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The Hypocrisy of Veterinary Lien Laws

Animal Law

Historically in the United States, animals have been relegated to the legal status of personal property or chattel.

Based upon this classification, writes California Western’s Prof. Mark Weinstein in a recent law review article published in Animal Law by the Lewis & Clark Law School, many states have provided veterinarians with lien status giving them leverage in collecting fees for services rendered.

Pursuant to state statutes, veterinarians are given a special possessory lienholder status that allows the veterinarian to retain the patient/animal claiming a superior right of possession that can be exercised against the owner of the animal if the owner cannot make full payment or make other payment arrangements satisfactory to the veterinarian.

In his article, Prof. Weinstein examines and compares the lien and abandonment laws protecting the economic interests of veterinarians and those of automobile repair mechanics. The owner of an automobile repair shop is typically provided with a state statutory mechanic’s lien. Both types of liens are possessory which provides protection to the lienholder.

Similarly, the veterinarian and the auto repair business are not required to return the property in question until the bill is paid in full. And, if the bill is not paid within a certain period, under both types of liens, the property can be sold or otherwise disposed of in order to reduce any financial harm suffered by the lienholder because of the unpaid bill. They operate in a similar fashion because companion animals and automobiles are both legally deemed to be personal property with no inherent rights of their own.

But, says Prof. Weinstein, dogs and automobiles are very different from each other and should not be treated in a similar fashion. An owner of an automobile can deliberately damage his car with a sledgehammer. As long as no one else was hurt or damaged by the owner’s actions, it would be looked upon as a rightful act of ownership. On the other hand, if the same person engaged in the same conduct on his dog, it would be viewed as criminal and treated very differently under various state statutes.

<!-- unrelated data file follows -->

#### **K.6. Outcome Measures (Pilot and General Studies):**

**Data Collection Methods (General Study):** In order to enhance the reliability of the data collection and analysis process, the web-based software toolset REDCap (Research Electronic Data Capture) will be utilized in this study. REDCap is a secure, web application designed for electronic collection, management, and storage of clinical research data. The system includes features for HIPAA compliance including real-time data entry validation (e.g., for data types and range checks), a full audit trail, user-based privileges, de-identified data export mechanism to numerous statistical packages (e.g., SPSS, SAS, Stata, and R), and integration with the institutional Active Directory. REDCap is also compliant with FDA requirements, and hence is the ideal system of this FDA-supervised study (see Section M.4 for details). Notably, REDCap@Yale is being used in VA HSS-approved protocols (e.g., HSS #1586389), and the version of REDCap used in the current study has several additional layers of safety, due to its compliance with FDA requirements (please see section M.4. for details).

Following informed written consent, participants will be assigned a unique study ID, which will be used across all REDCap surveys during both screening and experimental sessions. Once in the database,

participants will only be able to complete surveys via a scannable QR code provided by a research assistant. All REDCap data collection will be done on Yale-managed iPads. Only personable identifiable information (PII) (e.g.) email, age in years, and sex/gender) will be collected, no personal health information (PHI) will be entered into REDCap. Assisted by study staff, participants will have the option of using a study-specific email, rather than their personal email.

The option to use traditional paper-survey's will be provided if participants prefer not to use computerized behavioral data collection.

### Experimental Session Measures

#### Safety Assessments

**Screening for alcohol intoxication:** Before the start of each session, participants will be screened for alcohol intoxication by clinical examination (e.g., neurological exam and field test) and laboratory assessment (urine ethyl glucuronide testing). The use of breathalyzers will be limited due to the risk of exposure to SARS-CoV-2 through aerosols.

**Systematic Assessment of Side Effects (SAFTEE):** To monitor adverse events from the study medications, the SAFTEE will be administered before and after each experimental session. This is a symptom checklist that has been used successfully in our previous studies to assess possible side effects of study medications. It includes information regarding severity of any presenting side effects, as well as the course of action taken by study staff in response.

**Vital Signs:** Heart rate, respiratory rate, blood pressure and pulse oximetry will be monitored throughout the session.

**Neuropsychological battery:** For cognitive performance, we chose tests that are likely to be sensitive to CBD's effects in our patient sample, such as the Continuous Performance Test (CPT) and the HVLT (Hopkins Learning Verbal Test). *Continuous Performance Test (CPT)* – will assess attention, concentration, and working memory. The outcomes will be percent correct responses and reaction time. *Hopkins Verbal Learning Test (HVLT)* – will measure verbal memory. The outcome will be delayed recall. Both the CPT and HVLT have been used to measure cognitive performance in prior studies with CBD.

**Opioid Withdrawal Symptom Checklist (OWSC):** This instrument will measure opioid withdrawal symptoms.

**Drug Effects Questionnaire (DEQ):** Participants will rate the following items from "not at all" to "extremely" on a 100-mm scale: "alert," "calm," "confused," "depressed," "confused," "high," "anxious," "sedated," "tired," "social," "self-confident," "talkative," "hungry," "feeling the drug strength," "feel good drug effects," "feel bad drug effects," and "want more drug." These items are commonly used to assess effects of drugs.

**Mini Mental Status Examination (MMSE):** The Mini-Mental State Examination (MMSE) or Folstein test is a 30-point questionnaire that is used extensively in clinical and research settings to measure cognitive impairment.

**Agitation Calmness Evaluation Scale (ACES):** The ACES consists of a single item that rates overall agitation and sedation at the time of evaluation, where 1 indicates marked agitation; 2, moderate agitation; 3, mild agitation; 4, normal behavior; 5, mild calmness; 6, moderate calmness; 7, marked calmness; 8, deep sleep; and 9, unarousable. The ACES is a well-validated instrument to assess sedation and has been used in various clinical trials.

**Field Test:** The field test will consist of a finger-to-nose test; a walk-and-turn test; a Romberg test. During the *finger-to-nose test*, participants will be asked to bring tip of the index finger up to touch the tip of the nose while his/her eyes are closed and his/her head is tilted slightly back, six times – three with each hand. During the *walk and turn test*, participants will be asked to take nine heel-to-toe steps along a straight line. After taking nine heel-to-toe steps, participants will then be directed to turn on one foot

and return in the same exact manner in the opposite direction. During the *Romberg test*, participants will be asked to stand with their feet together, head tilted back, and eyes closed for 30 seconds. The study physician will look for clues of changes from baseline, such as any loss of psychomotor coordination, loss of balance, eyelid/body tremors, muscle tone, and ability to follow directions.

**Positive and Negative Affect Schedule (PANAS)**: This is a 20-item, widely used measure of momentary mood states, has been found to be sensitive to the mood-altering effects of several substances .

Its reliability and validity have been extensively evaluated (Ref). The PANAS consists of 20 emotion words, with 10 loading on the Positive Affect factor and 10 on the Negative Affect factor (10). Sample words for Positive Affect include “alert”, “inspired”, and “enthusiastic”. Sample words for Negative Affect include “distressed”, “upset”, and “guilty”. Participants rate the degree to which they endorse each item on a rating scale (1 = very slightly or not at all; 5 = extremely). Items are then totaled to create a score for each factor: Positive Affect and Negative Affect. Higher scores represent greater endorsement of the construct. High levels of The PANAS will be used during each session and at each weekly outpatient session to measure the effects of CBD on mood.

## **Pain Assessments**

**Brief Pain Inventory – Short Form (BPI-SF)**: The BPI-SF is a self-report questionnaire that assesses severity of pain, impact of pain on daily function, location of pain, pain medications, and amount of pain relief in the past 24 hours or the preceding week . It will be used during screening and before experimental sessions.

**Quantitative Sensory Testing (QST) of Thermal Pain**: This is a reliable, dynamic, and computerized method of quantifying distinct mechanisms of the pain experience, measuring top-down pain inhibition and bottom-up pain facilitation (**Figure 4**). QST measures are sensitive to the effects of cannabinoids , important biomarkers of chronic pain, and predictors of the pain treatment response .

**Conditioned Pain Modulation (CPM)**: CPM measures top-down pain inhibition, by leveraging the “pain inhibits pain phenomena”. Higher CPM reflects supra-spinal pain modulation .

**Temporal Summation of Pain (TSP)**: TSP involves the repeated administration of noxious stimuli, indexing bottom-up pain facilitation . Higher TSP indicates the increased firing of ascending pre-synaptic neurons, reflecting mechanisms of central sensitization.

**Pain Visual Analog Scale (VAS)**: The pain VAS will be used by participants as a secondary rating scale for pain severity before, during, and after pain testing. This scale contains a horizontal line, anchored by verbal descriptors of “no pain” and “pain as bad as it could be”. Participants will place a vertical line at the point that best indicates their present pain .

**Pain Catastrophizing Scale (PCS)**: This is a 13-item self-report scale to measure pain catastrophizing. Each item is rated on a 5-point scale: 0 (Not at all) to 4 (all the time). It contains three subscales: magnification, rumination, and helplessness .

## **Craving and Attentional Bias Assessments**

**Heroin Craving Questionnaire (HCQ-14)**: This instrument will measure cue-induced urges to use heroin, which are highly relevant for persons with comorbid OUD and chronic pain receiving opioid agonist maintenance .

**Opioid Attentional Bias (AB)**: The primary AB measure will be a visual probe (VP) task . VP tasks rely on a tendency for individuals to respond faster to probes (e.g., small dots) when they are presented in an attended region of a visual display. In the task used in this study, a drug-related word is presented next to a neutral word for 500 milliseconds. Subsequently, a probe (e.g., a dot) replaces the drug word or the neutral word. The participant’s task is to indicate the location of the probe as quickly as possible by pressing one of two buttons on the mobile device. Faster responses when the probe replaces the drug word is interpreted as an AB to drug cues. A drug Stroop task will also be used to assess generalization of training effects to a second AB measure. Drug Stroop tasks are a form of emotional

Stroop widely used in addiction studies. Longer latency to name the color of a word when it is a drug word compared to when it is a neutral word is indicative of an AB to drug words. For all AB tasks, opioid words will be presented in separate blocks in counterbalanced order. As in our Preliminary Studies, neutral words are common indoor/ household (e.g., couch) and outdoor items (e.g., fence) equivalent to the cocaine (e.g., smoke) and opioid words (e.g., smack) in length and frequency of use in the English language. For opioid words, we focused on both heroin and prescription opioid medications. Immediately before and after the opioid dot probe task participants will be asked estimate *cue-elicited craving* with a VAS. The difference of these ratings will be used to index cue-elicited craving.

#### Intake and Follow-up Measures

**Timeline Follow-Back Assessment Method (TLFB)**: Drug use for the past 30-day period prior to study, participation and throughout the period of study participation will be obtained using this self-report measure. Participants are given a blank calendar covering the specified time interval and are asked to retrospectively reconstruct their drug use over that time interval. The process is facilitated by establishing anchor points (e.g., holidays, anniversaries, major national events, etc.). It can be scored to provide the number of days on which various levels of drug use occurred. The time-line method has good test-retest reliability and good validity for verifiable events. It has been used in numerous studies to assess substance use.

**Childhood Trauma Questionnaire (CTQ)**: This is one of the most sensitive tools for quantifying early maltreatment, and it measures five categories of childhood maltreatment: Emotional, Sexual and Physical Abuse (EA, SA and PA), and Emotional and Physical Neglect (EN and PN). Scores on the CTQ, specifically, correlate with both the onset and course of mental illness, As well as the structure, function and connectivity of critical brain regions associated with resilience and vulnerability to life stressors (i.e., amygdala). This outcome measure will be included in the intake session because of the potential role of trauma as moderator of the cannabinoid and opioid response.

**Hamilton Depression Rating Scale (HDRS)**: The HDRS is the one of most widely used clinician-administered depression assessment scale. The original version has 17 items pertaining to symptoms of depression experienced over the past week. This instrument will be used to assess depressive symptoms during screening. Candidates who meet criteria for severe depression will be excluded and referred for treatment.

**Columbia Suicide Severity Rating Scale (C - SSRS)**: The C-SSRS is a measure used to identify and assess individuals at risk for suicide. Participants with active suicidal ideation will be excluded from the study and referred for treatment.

Our society has recognized that dogs, in spite of being classified as objects of personal property by the law, have certain rights because of their status as living beings. The critical link here is that owners have informally elevated the status of dogs from personal property to ‘members of the family.’

Veterinarians clearly benefit economically by supporting the view that dogs are like members of the family. When owners view dogs as members of the family, they are willing to spend more money on veterinary treatment and care. However, in our society, the refusal to release a human patient to his or her family would never be tolerated.

As a result of this dichotomy, and the hypocritical positions taken by the American Veterinary Medical Association (AVMA), veterinarians are encouraged to treat dogs as members of the family in order to generate more income but then are allowed to treat dogs as tables or automobiles if the dog’s family can’t pay the bill.

Veterinarians should not be afforded the extra protection of a lien law to protect themselves from unpaid bills. They are the only health professionals afforded this protection.

Veterinarians can employ other methods before accepting the dog as a patient to ensure the owner can pay for the treatment. I And in the event of an owner fails to pay, the same collection mechanisms available to any creditor are available to veterinarians.

It is time, concludes Prof. Weinstein, for the AVMA to recognize these dynamic changes and advocate for the abolishment of antiquated lien laws. Dogs are clearly more than mere property and the AVMA’s attempt to shove dogs back into a box that no longer fits should be abandoned.

The justification of special treatment of veterinarians for collecting fees no longer works. Instead, rather than resisting change, the AVMA should be at the forefront of redefining the rights of dogs and their human companions in our current society.

Read Prof. Weinstein’s complete article here:
http://www.cwsl.edu/-/media/files/news/vol_25_1_weinstein.ashx?la=en